I’ve slowly come to the conclusion that I’m gonna get rid of most of my record collection. It’s been collecting dust for many years now, and I’d rather have a few hundred that fits in the living room and that I really like and actually play than a full wall that I never can be arsed to flip through.
There are however lots of stuff in there which I’d like to rip before selling. Which brings me to my point: I currently use a Shure Whitelabel on my Technics 1210. While they’re definitely good DJ carts, I’ve started to wonder if I should possibly go for something a little bit more hifi now, to make sure I have a good rip of the tunes before the records go.
I used to have a bit of knowledge on this, as there was loads of discussions on this back in the days of old DJH. But I haven’t really looked into this at all since then. Does anyone have any advice on this? Suggestions for upgrades or are the Whitelabel perfectly fine for this?
Please don’t go all super expensive audiophile on me. I can pay a bit for this, but not willing to sell a kidney to do this.
if you aren’t being super particular about sound quality then it should be fine, depending on how old it is.
Where possible I’d suggest trying to source the tunes from CD/digital just to save you time if anything, although the quality will (usually) be better.
I was ripping a lot of vinyl for a while and really noticed an improvement in quality when I bought a new mixer so worth doing a bit of research on sound cards and all that
I do switch the stylus when it wears out. Shure discontinued them a few years back, so I bought up a couple of replacement ones back then. I still have a new one left, but if I wear through that one too, I believe there are now other brands that make replacement styli for this particular cart, since it used to be a fairly popular one.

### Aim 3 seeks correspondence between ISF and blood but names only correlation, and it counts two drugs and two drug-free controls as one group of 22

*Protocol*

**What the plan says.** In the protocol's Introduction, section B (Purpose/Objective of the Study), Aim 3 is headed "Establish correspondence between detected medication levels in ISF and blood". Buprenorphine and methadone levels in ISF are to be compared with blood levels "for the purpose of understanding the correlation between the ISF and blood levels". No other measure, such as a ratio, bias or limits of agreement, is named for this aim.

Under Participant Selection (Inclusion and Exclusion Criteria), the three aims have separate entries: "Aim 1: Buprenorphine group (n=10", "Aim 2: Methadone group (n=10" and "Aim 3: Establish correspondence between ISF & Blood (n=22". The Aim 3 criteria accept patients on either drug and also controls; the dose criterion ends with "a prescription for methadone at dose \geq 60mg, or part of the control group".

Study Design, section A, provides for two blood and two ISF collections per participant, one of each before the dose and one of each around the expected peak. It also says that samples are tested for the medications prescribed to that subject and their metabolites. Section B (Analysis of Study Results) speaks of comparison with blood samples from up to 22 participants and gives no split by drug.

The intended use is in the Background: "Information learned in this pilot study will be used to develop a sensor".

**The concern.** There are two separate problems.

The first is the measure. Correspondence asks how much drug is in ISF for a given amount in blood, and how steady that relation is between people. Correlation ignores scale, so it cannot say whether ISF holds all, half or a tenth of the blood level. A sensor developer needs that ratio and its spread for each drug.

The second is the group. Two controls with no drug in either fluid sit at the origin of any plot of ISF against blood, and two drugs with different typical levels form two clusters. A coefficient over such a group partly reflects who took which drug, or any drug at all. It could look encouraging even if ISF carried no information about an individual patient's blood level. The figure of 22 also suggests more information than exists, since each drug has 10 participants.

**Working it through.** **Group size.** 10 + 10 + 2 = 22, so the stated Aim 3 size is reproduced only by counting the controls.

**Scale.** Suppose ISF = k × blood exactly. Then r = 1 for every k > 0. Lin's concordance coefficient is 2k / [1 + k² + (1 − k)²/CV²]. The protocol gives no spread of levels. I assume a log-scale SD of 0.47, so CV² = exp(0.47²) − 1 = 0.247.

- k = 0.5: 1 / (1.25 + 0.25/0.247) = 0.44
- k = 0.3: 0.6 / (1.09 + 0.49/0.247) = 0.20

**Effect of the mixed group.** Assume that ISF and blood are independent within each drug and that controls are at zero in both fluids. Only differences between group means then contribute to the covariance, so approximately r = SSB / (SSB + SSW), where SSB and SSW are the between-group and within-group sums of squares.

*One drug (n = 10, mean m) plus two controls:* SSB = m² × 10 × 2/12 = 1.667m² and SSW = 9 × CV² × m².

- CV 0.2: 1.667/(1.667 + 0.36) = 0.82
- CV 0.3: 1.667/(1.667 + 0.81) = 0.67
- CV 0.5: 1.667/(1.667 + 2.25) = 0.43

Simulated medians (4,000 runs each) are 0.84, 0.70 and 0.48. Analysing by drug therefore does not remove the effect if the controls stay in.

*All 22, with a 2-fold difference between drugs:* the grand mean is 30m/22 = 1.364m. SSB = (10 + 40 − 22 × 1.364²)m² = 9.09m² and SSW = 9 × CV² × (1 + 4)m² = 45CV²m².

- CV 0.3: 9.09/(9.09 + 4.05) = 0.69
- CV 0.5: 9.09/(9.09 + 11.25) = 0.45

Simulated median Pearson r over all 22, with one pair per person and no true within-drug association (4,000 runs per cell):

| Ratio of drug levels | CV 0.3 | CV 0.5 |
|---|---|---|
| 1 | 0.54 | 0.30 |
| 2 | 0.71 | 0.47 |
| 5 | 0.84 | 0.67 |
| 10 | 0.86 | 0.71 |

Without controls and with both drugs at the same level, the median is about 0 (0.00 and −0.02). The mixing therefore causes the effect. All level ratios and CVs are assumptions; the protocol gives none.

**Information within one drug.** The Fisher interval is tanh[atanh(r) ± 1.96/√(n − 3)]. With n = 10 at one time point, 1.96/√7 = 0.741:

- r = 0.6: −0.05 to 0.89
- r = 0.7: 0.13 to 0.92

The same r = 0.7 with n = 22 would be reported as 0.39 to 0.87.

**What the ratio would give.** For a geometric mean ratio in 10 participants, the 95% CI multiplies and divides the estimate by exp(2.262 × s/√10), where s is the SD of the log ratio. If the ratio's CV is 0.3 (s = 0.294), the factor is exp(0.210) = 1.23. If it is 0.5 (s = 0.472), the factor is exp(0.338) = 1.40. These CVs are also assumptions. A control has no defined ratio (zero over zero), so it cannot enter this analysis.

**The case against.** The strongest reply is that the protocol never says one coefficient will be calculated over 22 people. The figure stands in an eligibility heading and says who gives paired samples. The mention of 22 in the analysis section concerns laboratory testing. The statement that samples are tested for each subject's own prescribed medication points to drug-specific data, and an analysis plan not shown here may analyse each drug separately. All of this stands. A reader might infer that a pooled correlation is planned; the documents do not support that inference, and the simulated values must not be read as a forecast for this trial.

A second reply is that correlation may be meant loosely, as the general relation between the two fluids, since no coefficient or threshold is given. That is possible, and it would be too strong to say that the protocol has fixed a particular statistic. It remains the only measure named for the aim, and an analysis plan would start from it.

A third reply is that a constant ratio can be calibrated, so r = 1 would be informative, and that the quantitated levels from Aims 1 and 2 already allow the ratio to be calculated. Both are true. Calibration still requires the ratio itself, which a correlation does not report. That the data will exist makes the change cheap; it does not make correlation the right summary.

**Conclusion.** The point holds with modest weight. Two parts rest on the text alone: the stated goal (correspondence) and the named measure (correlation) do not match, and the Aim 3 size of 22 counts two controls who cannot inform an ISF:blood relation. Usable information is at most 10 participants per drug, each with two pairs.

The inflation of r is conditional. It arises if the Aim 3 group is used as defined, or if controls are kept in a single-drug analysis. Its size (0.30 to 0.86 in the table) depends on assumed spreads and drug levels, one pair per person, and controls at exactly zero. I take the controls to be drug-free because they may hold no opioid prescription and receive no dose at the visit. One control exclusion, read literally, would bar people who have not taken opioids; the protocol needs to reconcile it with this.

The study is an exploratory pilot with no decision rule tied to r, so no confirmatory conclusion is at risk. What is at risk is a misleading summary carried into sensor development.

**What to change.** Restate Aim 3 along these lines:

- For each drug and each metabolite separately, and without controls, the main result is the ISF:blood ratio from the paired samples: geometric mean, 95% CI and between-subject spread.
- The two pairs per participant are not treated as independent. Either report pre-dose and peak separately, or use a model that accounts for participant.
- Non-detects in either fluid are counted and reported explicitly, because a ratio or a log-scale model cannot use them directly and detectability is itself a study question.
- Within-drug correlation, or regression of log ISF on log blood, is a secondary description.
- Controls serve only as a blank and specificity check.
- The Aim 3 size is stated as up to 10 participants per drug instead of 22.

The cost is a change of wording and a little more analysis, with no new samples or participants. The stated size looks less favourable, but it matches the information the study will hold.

Yeah, I have a decent pre-amp. Honestly can’t remember the name of it, but I think it might possibly have been recommended to me by Michael Cook back in the days of DJH. Not the Graham Slee that quite a few people had, but something in the same ballpark.
What exactly is the great advantage of a belt driven turntable for a purpose like this? Is it less noisy?
Decided to go a bit hi fi nerd about 12 months ago, and upgraded to an Audio Technica AT-VM95E/H.
Probably a bit too entry level for real purists and buffs, but really noticeable upgrade on the Ortofon DJ S that I previously had on my SL1200 MK2.
I think the truth of it is, from a strictly copyright perspective you need to delete any copies you made when you sell the record as you no longer have the rights to the copy. So as Howler says save yourself the time unless you really can’t find them anywhere else
I would say any new cart will tell you the old one was well past it’s best. If that is a genune spare styli then that will tell you also.
Same goes for those still rocking a Stanton 500 from the nineties, with a coin glued to the headshell and a trail of vinyl swarf flying out the back.
Try and make sure your deck is level, buy some sort of eliptical cartridge. make the effort to align the thing with a at least the Technics overhang gauge. Playing around with the arm height might get you into audio nirvana, as you can match the cutting angle of the master. Sorry can’t recommend anything new, I have no idea if a demo in a shop is a thing anymore.